Prior to 2006, the FDCPA did not expressly require that the validation notice convey the consumer's rights in a nonconfusing manner. Courts nevertheless glossed the statute with such a requirement and routinely interpreted section 1692g to bar the use of collection letters that overshadow or contradict the validation notice. See McMurray v. ProCollect, Inc., 687 F.3d 665, 668 n.1 (5th Cir. 2012). The Financial Services Regulatory Relief Act of 2006 removed any lingering doubt on this score: it amended the FDCPA to make pellucid that " [a]ny collection activities and communication during the 30-day period may not overshadow or be inconsistent with the disclosure of the consumer's right to dispute the debt or request the name and address of the original creditor." See Pub. L. No. 109-351, § 802(c), 120 Stat. 1966, 2006-07 (codified at 15 U.S.C. § 1692g(b)).

Against this backdrop, we turn first to a late-blooming issue that implicates our subject-matter jurisdiction. After clearing that hurdle, we address the defendant's other claims of error.

A. Standing.

The defendant argues for the first time in its reply brief that the plaintiff lacks Article III standing. In most cases, an argument advanced so late in the day and in so perfunctory a fashion would be forfeit. See, e.g., Merrimon v. Unum Life Ins. Co., 758 F.3d 46, 51-52, *10 (1st Cir. 2014); McCoy v. Mass. Inst. of Tech., 950 F.2d 13, 22 (1st Cir. 1991). But there are exceptions to this general rule, and the defendant's lack of standing argument comes within such an exception. After all, whether a plaintiff has Article III standing implicates a federal court's subject-matter jurisdiction and, thus, must be resolved no matter how tardily the question is raised.

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See Merrimon, 755 F.3d at, *11; see also Vander Luitgaren v. Sun Life Assurance Co., 765 F.3d 59, 62-63, *9 (1st Cir. 2014) (comparing constitutional and statutory standing). We turn to that task.

Federal courts are constitutionally empowered to adjudicate only actual cases and controversies. See U.S. Const. art. III, § 2; Hollingsworth v. Perry, 133 S.Ct. 2652, 2661, 186 L.Ed.2d 768 (2013). " A case or controversy exists only when the party soliciting federal court jurisdiction (normally, the plaintiff) demonstrates 'such a personal stake in the outcome of the controversy as to assure that concrete adverseness which sharpens the presentation of issues upon which the court so largely depends.'" Katz v. Pershing, LLC, 672 F.3d 64, 71 (1st Cir. 2012) (quoting Baker v. Carr, 369 U.S. 186, 204, 82 S.Ct. 691, 7 L.Ed.2d 663 (1962)). To demonstrate that she has standing, " a plaintiff must establish each part of a familiar triad: injury, causation, and redressability." Id. (citing Lujan v. Defenders of Wildlife, 504 U.S. 555, 560-61, 112 S.Ct. 2130, 119 L.Ed.2d 351 (1992)).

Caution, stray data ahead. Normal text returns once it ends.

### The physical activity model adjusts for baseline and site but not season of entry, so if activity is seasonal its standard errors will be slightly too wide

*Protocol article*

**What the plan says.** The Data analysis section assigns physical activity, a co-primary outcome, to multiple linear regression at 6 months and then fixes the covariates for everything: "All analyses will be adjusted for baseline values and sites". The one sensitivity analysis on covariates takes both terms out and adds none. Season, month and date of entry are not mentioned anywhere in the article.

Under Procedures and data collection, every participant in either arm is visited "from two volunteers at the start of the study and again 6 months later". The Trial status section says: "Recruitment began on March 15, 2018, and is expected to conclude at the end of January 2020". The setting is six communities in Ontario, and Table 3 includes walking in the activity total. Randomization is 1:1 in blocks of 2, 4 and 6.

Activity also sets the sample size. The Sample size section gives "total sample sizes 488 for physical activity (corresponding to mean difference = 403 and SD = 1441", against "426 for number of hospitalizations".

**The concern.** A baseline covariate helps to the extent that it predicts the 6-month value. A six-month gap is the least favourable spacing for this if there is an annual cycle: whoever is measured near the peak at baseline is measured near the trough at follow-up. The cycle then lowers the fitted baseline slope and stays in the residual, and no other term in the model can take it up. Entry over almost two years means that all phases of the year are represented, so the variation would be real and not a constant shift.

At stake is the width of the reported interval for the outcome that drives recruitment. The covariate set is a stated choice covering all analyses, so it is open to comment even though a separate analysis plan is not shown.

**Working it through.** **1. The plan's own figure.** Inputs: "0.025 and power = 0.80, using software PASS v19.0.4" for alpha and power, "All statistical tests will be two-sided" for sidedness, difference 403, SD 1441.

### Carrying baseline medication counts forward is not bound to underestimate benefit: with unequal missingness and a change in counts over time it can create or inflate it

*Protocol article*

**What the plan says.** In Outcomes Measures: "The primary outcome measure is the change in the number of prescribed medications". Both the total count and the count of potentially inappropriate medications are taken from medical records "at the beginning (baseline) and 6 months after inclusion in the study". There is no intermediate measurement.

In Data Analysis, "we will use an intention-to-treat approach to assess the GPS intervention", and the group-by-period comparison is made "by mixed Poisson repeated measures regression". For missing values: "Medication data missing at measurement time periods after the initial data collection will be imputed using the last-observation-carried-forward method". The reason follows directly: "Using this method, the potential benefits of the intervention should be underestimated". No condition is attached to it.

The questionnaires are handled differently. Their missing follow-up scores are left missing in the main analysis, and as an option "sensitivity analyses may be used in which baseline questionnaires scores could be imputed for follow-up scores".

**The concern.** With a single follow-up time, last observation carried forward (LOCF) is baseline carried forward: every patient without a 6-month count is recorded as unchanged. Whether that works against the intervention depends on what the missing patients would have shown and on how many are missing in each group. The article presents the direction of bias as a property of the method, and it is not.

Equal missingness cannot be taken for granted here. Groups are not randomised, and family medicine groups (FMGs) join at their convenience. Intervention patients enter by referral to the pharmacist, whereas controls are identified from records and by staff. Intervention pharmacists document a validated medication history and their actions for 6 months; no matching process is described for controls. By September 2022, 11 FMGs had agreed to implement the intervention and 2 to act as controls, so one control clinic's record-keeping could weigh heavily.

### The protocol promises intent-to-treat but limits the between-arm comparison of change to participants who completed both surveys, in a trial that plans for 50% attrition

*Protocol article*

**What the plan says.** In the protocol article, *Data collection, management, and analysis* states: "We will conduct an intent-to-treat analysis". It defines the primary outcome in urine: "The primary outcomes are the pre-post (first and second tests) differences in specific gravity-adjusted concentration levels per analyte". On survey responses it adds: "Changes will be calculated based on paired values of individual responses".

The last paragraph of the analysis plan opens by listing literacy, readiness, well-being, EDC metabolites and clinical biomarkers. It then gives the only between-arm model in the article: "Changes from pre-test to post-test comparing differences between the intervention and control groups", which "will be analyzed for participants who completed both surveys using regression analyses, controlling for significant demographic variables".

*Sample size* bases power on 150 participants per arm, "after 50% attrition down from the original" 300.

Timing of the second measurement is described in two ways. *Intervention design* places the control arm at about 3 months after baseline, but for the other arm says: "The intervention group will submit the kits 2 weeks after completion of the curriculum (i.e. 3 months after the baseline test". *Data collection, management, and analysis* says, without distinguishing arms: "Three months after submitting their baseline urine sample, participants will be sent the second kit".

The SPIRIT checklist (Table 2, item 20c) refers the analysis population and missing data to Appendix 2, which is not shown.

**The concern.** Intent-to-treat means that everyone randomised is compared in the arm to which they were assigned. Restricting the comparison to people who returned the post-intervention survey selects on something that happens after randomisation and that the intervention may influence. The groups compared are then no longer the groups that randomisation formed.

The defendant suggests that the plaintiff lacks a constitutionally cognizable injury because she was not flummoxed about her statutory rights after reading the collection letter, as evidenced by the fact that she exercised those rights. But this suggestion gives too short shrift to the well-settled proposition that " [t]he . . . injury required by Art. III may exist solely by virtue of 'statutes creating legal rights, the invasion of which creates standing.'" Warth v. Seldin, 422 U.S. 490, 500, 95 S.Ct. 2197, 45 L.Ed.2d 343 (1975) (quoting Linda R.S. v. Richard D., 410 U.S. 614, 617 n.3, 93 S.Ct. 1146, 35 L.Ed.2d 536 (1973)); see Lujan, 504 U.S. at 578; Havens Realty Corp. v. Coleman, 455 U.S. 363, 373, 102 S.Ct. 1114, 71 L.Ed.2d 214 (1982).

In cases in which a plaintiff's injury stems solely from the violation of a statute, the nature of the right that the statute confers is of paramount concern. See Warth, 422 U.S. at 500; Merrimon, 758 F.3d at 52-53, *7-8; Tourgeman v. Collins Fin. Servs., Inc., 755 F.3d 1109, 1114-15, *9-10 (9th Cir. 2014)]. This principle is leavened by the corollary principle that Congress cannot confer standing beyond the boundaries of Article III, that is, upon individuals who have not suffered a concrete injury. See Summers v. Earth Island Inst., 555 U.S. 488, 497, 129 S.Ct. 1142, 173 L.Ed.2d 1 (2009). As a result, a plaintiff always must be able to demonstrate that she suffered some " personal and tangible harm." Hollingsworth, 133 S.Ct. at 2661.

Section 1692g prohibits debt collectors from sending collection letters that overshadow or are otherwise inconsistent with the required validation notice. Debt collectors who transgress that prohibition are liable to consumers for actual and statutory damages. See 15 U.S.C. § 1692k. Refined to bare essence, the FDCPA bestows upon consumers a right not to receive communications that overshadow or are inconsistent with the validation notice. Cf. Tourgeman, 755 F.3d at 1113-14, *15 (characterizing analogous right conferred by section 1692e as the right not to be the target of misleading communications).

The invasion of a...